The gallery’s halls offer a lushly decorated backdrop for the pieces “in a way that we hoped that Bernini” — who was also a showman, playwright and creator of extravagant spectacles — “might have envisaged, had he been alive,” Ms. Coliva added in an interview.
The gallery has staged a Bernini exhibition with loans before, when it reopened in 1998 after a lengthy renovation. The latest exhibition builds on the Borghese collection, fleshing out the artist’s career from his apprenticeship with his father, the sculptor Pietro Bernini (a collaboration that Gian Lorenzo “would later try to expunge,” Mr. Bacchi said), with a series of sculptures they crafted in tandem, to his ambition to become an all-around artist, adding architecture and painting to his already considerable skills.
For the first time, over a dozen paintings — portraits and half-figures — that are universally accepted as by Bernini are being shown under one roof. They are juxtaposed with his better-known marble and bronze busts, mostly of powerful clerics.
The marble portraits cover a 60-year period during which Bernini depicted a marmoreal “Who’s Who” of Rome. The Louvre lent its bust of Cardinal Richelieu, whom Bernini never met. He crafted the statue from a painting, something Mr. Bacchi said was both an innovation and a challenge: “He wrote that it was hard enough to give the warmth and life of people to marble, but doing it without ever meeting the person is nigh-on impossible.”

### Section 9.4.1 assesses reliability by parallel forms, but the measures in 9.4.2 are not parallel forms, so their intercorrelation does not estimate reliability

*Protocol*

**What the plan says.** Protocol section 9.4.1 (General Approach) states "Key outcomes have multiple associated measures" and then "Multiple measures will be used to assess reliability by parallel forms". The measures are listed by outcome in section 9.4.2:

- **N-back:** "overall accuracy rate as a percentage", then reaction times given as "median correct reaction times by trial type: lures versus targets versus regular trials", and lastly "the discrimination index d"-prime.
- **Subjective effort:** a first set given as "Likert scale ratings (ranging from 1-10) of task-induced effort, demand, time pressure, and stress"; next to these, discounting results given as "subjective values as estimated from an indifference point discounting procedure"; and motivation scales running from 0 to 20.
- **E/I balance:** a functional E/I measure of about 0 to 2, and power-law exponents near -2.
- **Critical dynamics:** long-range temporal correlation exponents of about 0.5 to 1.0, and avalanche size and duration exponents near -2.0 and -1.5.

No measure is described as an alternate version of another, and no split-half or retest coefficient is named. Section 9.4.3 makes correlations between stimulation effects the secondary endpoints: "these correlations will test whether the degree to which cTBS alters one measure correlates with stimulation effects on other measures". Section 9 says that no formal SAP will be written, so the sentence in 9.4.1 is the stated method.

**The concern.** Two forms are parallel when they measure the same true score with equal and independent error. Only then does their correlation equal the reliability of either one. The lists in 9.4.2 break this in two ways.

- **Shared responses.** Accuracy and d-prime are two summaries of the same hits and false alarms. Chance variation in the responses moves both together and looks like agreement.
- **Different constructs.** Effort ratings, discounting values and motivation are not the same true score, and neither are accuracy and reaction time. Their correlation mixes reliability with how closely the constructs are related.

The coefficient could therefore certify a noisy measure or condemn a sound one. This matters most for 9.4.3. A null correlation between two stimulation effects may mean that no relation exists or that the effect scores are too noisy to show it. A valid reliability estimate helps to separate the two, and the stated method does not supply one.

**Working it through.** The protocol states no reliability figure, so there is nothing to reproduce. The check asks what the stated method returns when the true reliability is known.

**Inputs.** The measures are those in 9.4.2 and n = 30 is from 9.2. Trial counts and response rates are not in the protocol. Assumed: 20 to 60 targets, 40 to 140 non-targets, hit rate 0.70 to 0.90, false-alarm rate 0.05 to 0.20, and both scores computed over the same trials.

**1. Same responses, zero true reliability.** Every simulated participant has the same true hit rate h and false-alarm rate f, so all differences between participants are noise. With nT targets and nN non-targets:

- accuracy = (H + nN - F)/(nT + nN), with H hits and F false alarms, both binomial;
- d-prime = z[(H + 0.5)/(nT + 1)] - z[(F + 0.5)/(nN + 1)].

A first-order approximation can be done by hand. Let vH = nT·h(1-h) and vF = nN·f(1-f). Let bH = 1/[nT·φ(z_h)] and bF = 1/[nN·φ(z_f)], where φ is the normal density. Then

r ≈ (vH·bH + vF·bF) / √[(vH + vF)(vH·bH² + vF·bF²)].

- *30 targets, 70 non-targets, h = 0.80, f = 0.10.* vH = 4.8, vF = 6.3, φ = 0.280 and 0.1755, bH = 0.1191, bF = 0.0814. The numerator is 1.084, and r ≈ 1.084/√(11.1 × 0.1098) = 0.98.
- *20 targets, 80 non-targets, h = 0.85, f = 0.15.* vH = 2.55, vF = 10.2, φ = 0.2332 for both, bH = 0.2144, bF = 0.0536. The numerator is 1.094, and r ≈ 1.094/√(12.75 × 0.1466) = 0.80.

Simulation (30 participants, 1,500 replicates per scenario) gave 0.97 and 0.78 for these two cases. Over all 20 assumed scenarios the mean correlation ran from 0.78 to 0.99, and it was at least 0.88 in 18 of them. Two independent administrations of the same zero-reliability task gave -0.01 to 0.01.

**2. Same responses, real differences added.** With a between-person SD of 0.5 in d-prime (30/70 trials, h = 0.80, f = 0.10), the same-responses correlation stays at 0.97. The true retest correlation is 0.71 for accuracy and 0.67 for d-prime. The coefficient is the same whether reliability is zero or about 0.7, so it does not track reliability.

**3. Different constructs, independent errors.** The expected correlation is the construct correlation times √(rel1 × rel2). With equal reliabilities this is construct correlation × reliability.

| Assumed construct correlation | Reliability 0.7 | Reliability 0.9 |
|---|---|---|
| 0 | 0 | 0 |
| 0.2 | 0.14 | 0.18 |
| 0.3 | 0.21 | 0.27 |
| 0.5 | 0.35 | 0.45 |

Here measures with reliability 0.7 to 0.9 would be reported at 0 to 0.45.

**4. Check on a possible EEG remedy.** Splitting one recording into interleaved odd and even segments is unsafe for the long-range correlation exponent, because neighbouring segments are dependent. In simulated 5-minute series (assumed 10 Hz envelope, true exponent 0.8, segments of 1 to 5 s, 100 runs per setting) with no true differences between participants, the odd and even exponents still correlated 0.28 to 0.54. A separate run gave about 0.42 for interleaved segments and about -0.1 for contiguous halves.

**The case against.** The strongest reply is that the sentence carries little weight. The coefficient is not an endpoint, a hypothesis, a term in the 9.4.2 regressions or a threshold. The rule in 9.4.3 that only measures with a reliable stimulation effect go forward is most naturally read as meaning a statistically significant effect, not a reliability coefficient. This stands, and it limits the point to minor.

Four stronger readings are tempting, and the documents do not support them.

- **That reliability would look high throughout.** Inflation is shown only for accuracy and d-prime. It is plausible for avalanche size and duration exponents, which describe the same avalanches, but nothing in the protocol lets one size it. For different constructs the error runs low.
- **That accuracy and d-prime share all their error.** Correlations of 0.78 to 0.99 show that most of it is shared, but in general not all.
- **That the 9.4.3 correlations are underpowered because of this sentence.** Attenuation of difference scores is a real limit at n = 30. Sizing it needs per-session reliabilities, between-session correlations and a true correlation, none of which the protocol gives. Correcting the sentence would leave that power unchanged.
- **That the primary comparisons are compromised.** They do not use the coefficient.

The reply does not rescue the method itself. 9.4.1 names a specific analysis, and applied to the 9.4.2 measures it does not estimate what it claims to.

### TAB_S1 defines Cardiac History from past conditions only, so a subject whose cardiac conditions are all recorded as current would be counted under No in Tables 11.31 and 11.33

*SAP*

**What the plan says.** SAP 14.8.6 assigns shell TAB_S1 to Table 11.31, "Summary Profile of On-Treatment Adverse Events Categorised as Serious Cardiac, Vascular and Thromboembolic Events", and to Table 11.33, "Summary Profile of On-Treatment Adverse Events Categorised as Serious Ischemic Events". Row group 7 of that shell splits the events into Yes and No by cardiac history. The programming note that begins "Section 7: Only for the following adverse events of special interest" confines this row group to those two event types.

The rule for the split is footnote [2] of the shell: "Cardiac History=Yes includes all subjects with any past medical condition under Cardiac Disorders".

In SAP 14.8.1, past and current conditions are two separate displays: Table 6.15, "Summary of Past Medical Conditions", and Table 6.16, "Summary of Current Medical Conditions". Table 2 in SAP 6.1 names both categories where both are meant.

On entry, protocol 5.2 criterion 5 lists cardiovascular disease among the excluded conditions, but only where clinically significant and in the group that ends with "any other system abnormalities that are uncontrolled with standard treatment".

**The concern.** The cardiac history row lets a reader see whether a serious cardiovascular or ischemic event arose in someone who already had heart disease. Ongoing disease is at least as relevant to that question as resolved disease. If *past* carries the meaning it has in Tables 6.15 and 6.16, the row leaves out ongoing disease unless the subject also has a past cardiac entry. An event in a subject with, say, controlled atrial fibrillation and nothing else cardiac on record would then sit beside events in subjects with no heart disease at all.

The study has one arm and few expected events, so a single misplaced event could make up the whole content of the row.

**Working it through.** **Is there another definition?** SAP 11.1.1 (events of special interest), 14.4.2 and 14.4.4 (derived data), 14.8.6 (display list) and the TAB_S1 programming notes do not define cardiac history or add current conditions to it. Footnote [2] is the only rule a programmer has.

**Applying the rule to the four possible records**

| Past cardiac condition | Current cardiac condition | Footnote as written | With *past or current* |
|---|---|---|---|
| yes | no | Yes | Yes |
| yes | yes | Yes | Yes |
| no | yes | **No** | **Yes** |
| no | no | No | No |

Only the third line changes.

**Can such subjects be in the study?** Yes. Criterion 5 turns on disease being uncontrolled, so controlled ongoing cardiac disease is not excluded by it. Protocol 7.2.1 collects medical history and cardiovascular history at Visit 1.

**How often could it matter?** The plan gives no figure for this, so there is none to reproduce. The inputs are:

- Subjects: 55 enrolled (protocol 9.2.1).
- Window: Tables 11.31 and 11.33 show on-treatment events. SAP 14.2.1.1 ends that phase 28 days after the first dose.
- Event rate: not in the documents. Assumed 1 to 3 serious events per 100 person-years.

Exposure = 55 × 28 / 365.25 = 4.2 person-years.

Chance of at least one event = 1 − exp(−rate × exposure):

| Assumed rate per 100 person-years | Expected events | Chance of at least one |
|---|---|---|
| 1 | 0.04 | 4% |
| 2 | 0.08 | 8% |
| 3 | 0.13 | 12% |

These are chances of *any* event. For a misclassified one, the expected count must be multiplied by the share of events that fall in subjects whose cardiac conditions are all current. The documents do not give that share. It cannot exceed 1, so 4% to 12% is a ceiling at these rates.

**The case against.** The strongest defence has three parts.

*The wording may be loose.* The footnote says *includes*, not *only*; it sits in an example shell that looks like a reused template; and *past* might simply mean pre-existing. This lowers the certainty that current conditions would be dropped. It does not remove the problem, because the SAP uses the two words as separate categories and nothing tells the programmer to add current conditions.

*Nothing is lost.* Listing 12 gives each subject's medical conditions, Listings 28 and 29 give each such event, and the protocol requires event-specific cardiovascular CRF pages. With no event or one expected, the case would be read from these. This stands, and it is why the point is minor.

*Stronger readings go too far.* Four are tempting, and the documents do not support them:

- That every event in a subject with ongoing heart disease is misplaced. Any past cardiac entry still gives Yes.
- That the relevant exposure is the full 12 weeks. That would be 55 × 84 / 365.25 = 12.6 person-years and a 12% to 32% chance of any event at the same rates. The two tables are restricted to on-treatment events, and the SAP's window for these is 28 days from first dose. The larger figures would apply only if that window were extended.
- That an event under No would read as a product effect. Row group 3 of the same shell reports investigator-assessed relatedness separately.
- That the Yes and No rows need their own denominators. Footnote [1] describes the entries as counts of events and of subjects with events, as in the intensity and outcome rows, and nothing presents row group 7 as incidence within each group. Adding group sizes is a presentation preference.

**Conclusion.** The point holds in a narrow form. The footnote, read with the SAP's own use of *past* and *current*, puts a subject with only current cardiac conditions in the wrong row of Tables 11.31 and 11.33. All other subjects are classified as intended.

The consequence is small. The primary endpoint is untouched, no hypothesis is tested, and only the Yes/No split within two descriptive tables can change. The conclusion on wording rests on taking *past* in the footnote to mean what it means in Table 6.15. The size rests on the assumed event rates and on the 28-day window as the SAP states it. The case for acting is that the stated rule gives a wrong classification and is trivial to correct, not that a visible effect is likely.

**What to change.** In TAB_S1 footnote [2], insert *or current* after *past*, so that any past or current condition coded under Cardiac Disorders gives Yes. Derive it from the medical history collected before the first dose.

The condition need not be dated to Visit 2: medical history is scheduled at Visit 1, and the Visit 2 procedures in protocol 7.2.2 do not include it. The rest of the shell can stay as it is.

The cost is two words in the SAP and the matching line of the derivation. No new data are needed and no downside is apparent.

Bernini’s fame in his lifetime and beyond — “Bernini is synonymous with the Baroque and the Baroque with Bernini,” Mr. Bacchi said — has made him a much-studied figure.
But the Borghese exhibition provides new nuggets for scholarship, and offers an opportunity to closely compare works that are normally thousands of miles apart, like two versions of the “Crucified Christ” lent by institutions in Madrid and Toronto.
Restoration work around the exhibition also led to discoveries. A Bernini statue of St. Bibiana was removed from its church so that it could be restored directly at the museum. The sculpture had previously been moved during the bombing of Rome in World War II, and the restoration — which cost 62,000 euros, or about $72,000 — suggested that it had been mounted incorrectly on its return.
Ms. Coliva said that once the exhibition is over, she hopes to find funds to build a new altar for the church, so that the statue can be admired from the viewpoint that the restoration work suggests Bernini had intended.
Bernini worked throughout Rome, but clearly curators couldn’t move monumental works like the sculptures in St. Peter’s Basilica and the Four Rivers Fountain in Piazza Navona. They came up with the next best thing: a series of models and sketches of such pieces, showing Bernini’s way of working.
But those are just appetizers. Just look up Bernini in the index of any guidebook to Rome: His impact and legacy are citywide.